A main determinant of the anterograde flow of the ITA is the reverse bloodstream (flow competence) that reaches the distal end of the vessel, due to the connections of its final branches (superior epigastric and musculophrenic artery) with other arterial systems (distal segments of the thoracic aorta, external iliac artery, etc.). For this reason, the free flow of the ITA (against zero resistance) will always be greater than when connected to the circulation, either in its natural location or anastomosed to a coronary artery.

Early occlusion of the artery causes an abolition of flow competition in both directions, so its antegrade and retrograde flows will begin to increase. The increased flows will cause a greater production of nitric oxide by the enzyme endothelial nitric oxide synthetase, which will dilate the artery and further increase the flow, initiating a very favorable vicious circle for the hemoduct quality (Figure 5).

Fig. 5 - Considerable dilation of the middle segment of the left ITA during the harvesting with its distal end occluded.

In a recently completed randomized control trial (unpublished data), we found that the free flow of ITA (post-harvesting) was significantly higher when the artery was occluded distally at the beginning of its dissection (83±24 vs. 44±15 mL/min.; P<0.001). In almost half of the patients, flows higher than 100 mL/min were obtained. In no case heparinization was necessary before the placement of the clamp, since it has been known for decades that there is no risk of thrombosis when the ITA is distally occluded.

At the same time, the distal occlusion of the ITA during harvesting will cause an intentional redistribution of blood flow to the sternum and other mediastinal organs, either directly (ITA's sternal branches) or by feeding collateral circulation channels (connections of the pericardiophrenic artery with epicardial branches of the coronary arteries)[8]. One of the principles of arterial circulation states that a vessel occlusion will cause opening of pre-existing channels, due to the increase in local intravascular pressure. This happens especially in the ITA, due to its known significant potential for plasticity in the presence of an obstruction to the anterograde flow. The pressure elevation inside the ITA, caused by distal clamp placement, will lead to an increase in blood flow to the heart through sources of non-coronary myocardial collateral circulation.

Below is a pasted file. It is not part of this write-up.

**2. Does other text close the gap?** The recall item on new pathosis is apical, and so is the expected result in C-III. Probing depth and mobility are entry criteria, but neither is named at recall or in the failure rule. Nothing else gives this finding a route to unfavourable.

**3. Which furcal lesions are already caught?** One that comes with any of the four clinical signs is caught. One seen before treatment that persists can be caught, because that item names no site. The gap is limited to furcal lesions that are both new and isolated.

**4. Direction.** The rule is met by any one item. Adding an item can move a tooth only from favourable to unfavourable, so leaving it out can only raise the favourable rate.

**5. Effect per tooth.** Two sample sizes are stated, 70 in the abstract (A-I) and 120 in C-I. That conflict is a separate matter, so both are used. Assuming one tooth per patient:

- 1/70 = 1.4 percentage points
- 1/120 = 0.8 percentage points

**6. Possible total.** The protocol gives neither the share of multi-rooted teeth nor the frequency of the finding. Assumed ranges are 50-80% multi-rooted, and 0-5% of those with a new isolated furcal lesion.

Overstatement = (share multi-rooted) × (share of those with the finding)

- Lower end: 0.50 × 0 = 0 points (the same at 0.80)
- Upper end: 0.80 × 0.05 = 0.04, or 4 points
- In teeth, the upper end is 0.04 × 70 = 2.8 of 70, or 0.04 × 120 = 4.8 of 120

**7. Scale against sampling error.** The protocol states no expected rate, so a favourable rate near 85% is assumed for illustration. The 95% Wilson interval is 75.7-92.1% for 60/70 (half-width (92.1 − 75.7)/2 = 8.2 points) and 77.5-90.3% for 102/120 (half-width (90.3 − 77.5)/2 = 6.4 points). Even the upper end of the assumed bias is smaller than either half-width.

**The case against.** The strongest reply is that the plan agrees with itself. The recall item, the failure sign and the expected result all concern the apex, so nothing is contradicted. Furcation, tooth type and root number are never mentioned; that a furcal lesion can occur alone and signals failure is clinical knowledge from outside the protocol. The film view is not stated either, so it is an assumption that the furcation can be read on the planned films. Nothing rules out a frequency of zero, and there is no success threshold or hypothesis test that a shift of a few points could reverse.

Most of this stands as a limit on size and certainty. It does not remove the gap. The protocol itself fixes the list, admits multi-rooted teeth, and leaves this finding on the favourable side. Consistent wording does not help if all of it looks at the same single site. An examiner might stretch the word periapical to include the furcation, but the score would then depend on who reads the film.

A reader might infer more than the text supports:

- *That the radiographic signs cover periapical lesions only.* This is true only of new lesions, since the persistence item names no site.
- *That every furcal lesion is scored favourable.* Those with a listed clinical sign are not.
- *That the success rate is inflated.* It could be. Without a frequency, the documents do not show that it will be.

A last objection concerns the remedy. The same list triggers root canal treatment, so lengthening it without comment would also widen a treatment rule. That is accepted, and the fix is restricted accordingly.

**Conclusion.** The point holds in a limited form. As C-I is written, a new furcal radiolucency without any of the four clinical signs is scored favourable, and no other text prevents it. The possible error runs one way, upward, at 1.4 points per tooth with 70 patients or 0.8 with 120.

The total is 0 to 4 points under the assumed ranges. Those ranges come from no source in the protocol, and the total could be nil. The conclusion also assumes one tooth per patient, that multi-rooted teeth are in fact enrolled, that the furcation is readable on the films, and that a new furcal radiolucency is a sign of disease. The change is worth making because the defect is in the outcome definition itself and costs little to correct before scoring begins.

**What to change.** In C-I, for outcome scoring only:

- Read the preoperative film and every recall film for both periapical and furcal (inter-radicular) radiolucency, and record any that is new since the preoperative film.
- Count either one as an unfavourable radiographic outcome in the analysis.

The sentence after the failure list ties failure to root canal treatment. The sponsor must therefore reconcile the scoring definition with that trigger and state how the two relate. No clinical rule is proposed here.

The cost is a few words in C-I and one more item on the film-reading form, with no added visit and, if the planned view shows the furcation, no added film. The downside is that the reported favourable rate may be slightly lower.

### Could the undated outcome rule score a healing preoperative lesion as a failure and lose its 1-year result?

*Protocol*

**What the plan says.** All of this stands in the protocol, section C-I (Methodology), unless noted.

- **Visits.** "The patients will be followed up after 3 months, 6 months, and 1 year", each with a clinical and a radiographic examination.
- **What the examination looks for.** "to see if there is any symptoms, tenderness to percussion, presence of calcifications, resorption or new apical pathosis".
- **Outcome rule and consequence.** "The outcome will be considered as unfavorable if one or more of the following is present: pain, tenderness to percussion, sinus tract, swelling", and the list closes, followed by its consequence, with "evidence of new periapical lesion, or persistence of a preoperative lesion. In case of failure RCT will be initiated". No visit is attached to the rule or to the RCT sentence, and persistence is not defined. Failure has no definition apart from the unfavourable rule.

This new myocardial blood flow will be favored by the presence of extensive networks of coronary collateral circulation in patients who usually have had myocardial ischemia for many years. Furthermore, this collateral irrigation will be both anterograde and retrograde, thanks to the large number of anastomoses that establish the pericardiophrenic artery and other final branches of the ITA at the level of the diaphragm[9].

On the other hand, the intentional redistribution of increased blood flow to the sternum during the ITA harvesting is another important advantage obtained from the artery distal occlusion. Since ITA is the most important source of sternum blood supply, a certain amount of the antibiotic (antibioprophylaxis) that will protect the bone from future infectious complications will be distributed far from the operative field when the vessel is distally patent. Nevertheless, the ITA distal occlusion as close as possible to the antibioprophylaxis administration will allow the sternum impregnation with an antimicrobial amount, even higher than would occur under normal conditions. In the near future, bilateral ITA distal occlusion just after sternotomy, or even preoperatively by means of catheter-mediated procedures, besides favoring myocardial irrigation coming from extracardiac sources[10], could greatly reduce the incidence of sternal healing complications when both internal thoracic arteries are used.


Internal thoracic artery harvesting with its occluded distal end offers significant benefits related to the quality of the graft and protection of the mediastinal organs against future infectious complications. However, these physiological advantages have apparently not been perceived by cardiac surgeons, as ITAs are currently occluded only at the end of their preparation.

The high production of heparin sulfate in the endothelium of the ITA allows clamping without the need for systemic heparinization of the patient, which reduces the risk of bleeding or conduit injury during handling. Our study demonstrated that the ITA can be occluded for a long time without risk of thrombosis or endothelial injury. Furthermore, the postoperative outcomes of the patients were satisfactory.


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No financial support.
No conflict of interest.

Authors' roles & responsibilities

YLC Substantial contributions to the conception or design of the work; or the acquisition, analysis, or interpretation of data for the work; drafting the work or revising it critically for important intellectual content; final approval of the version to be published

YFQF Substantial contributions to the conception or design of the work; or the acquisition, analysis, or interpretation of data; final approval of the version to be published

MNAR Final approval of the version to be published

Article receive on Tuesday, June 16, 2020

Article accepted on Thursday, June 18, 2020